Ever since Jurgen Klinsmann took over the United States national team, much has been made over his pursuit of dual-nationals. While Klinsmann's predecessors called in their fair share of players without solid claims at being "real" Americans -- how's that for a loaded phrase? -- the former German national team player and coach has gone out his way to convince players who might otherwise represent another country to strip on the Red, White and Blue.
A quick glance at the United States' World Cup roster illustrates the point: Seven of the 23 players were either born or raised outside of the United States. Although there's not an exact overlap, seven of the 23 players also expressed some openness to representing other countries before committing to the USA during this cycle. If there is a legitimate critique of the squad Klinsmann has assembled, it's that it lacks a certain history.
Even that understates just how diverse this team is, and it's what I believe really makes it representative of this country. Dig a little deeper into the upbringing of the players and you'll see a group dominated by first or second-generation Americans who are often of mixed race. Jozy Altidore's parents immigrated from Haiti; Tim Howard's mother is Hungarian; Alejandro Bedoya's father is Colombian; Omar Gonzalez carries a Mexican passport; Nick Rimando is part Mexican and part Filipino; Chris Wondolowski is a member of the Kiowa tribe; DeAndre Yedlin is half Latvian and a quarter Native-American.
Close to half the team would at least have to give some thought as to which box they'd check on the census. It's surely the most ethnically diverse team in the World Cup. Klinsmann did not set out to do this on purpose, but it's beautiful nonetheless.
This group is the American dream.
And yet, the questions often being asked about this team are not about the talent -- and there's plenty of room for debate on that -- but if they really deserve to wear the country's crest.
Former U.S. manager and current LA Galaxy head coach Bruce Arena probably came as close as anyone to explaining this type of skepticism.
"I believe an American should be coaching the national team," Arena told the New York Times. "I think the majority of the national team should come out of Major League Soccer. The people that run our governing body think we need to copy what everyone else does, when in reality, our solutions will ultimately come from our culture."
Putting aside the self-serving nature of an American coach saying only fellow Americans should be coaching the USMNT, there's a certain level of ridiculousness to what Arena is saying. For one, there are 11 MLS players on the current U.S. World Cup roster. That's the exact same number that Arena named to both of his World Cup rosters and nearly three times as many as Klinsmann's American predecessor Bob Bradley used in 2010.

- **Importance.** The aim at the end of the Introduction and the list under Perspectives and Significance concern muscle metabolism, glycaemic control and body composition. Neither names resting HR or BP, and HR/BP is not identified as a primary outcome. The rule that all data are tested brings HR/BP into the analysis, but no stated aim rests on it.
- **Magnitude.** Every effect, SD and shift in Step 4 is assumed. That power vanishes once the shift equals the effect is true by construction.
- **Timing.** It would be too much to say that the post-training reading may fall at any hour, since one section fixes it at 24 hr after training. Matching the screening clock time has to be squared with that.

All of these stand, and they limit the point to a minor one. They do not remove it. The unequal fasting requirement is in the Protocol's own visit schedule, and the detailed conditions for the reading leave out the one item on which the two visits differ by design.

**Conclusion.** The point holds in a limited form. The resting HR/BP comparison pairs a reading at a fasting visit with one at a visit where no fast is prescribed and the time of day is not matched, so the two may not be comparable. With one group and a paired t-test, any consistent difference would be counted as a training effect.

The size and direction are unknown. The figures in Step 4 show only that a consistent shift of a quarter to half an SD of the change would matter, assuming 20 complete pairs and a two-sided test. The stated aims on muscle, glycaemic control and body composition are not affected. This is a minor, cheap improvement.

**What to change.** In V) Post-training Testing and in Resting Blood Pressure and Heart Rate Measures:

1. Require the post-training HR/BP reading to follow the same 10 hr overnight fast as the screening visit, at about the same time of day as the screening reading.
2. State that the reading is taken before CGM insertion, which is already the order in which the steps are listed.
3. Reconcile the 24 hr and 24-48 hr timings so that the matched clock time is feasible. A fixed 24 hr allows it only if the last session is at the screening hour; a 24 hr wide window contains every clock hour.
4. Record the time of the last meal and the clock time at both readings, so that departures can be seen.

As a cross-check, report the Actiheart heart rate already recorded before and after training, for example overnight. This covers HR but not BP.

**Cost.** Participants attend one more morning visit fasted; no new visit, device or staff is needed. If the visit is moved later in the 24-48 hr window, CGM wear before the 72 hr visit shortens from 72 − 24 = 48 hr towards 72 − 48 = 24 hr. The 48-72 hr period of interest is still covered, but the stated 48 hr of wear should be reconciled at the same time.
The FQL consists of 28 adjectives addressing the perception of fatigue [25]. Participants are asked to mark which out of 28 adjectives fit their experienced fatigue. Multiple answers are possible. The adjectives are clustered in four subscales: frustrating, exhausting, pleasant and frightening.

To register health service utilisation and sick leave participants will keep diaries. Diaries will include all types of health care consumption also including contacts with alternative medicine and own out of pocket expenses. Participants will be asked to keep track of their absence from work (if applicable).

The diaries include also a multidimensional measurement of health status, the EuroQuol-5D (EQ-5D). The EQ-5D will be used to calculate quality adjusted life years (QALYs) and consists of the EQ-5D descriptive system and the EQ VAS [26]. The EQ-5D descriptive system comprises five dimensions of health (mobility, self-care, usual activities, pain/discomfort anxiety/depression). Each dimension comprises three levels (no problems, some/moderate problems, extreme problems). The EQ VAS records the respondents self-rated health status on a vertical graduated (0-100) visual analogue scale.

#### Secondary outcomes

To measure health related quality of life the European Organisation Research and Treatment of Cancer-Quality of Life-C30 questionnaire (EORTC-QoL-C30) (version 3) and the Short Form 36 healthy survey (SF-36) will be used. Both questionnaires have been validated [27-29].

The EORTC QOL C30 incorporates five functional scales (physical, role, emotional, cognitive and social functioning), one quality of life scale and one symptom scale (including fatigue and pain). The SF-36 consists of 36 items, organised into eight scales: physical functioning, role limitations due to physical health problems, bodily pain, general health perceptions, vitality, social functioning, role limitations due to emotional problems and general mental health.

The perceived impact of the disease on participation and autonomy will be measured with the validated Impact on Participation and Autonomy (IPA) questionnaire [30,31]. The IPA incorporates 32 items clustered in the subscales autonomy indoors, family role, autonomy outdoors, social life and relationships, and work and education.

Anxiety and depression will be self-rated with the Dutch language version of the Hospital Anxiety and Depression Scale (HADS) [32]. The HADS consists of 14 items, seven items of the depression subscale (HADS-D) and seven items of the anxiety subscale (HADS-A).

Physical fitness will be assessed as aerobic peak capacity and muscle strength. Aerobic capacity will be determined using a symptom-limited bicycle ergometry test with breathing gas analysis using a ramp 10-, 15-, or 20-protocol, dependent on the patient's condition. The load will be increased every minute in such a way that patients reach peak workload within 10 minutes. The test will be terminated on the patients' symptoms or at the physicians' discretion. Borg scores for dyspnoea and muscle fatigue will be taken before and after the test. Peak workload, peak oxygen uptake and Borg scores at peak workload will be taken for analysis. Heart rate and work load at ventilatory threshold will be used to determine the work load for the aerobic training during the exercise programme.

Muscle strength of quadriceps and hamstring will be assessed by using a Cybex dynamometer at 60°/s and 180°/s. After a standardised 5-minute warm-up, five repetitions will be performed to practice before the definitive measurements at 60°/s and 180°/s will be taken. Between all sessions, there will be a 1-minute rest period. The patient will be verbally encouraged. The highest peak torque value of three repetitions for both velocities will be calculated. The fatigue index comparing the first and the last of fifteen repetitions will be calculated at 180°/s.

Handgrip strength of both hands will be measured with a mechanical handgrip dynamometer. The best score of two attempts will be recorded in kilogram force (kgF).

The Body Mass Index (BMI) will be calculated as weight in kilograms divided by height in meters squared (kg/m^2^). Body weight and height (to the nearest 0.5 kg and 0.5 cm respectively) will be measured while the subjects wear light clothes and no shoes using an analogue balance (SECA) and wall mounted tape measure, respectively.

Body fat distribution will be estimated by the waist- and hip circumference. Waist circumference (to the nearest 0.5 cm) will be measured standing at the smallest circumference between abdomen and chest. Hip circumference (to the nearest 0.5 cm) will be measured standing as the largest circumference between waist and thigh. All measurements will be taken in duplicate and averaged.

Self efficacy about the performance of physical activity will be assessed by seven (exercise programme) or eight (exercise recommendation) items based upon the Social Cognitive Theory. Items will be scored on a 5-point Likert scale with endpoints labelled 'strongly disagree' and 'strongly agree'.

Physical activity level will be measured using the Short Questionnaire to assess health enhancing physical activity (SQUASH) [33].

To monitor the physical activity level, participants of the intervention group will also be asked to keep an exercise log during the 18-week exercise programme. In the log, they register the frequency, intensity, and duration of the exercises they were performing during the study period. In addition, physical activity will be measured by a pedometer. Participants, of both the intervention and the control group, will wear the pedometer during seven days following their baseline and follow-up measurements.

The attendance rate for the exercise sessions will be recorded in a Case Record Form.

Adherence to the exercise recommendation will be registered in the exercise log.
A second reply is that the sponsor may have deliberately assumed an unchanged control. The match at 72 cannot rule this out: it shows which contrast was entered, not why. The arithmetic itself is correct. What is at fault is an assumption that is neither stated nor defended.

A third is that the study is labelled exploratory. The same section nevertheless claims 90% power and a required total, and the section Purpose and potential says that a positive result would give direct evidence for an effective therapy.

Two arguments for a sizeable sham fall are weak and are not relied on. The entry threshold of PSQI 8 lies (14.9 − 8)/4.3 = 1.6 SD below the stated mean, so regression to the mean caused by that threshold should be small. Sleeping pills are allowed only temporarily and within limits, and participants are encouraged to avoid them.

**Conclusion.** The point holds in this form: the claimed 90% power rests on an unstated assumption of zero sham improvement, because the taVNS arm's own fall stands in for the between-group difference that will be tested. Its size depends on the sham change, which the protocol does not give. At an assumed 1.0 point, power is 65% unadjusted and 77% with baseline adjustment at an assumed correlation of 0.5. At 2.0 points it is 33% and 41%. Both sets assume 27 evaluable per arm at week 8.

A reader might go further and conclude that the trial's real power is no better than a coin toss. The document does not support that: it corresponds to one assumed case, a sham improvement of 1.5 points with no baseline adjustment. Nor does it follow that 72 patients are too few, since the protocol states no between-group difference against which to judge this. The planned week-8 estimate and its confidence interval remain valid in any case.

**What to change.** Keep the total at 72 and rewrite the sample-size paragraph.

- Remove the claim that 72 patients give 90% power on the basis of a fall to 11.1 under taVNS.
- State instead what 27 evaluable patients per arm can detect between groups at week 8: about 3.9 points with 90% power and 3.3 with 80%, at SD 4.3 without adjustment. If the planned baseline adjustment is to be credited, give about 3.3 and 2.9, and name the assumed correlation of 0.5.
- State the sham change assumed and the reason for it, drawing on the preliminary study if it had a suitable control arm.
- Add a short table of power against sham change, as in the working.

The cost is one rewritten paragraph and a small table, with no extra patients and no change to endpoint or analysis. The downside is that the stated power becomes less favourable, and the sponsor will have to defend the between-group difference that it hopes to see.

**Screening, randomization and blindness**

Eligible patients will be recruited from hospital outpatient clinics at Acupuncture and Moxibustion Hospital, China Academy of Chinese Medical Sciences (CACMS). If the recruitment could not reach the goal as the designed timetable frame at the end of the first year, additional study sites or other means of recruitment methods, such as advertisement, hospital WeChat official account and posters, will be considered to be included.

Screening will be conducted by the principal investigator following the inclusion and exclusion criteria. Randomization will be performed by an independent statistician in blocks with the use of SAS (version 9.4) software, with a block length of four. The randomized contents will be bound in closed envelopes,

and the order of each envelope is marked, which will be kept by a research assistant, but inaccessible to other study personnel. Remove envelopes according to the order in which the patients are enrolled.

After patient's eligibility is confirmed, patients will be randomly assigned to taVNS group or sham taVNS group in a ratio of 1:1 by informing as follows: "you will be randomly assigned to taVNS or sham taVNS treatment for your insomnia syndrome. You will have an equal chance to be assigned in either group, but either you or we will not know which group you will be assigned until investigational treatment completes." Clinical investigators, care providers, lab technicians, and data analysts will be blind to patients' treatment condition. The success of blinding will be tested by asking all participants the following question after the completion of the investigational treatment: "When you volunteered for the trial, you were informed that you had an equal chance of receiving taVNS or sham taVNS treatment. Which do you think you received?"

While it's true that Klinsmann is not an American citizen -- he's said before it's something he intends to do -- making critiques about him based on nationality are off the mark. This is someone who has lived in the United States for 15 years, is married to an American and has kids who are American (You may have heard of one of them). Klinsmann is not some mercenary coach who doesn't understand American culture or how we think about sports. In fact, Klinsmann probably understands these issues as well as anyone. He's a hybrid, if you will, much like many of his players, very few of whom grew up in what we think of as "traditional" American soccer environments that include high-level, pay-to-play clubs.
But even if Klinsmann weren't as close to being American as he actually is, Arena's line of thinking -- as well as the tsk-tsking of recruiting dual-nationals -- misses a larger point. Immigrants are a huge part of what has made the United States was it is, for better or for worse. Just because someone was raised overseas does not diminish their ability to contribute here.
Just focusing on soccer -- and leaving the larger cultural debate out of it -- the United States simply can't afford to become that insular. Would it be nice if U.S. Soccer grows to a point where every high-level American comes through our development programs and plays the bulk of their career in MLS? Yes. You might even be able to argue that it's ideal. But the fact that 15 of 23 USMNT World Cup players started their careers in MLS is a sign of how the league is growing, not an end that should be artificially sought.
Klinsmann has said on numerous occasions that he wants the best American players to be playing in the best leagues. If one day MLS is one of the best leagues, that's obviously great for U.S. Soccer. But even if that were the case, U.S. Soccer should never stop looking at players just because they weren't born and raised here. That would be ... un-American.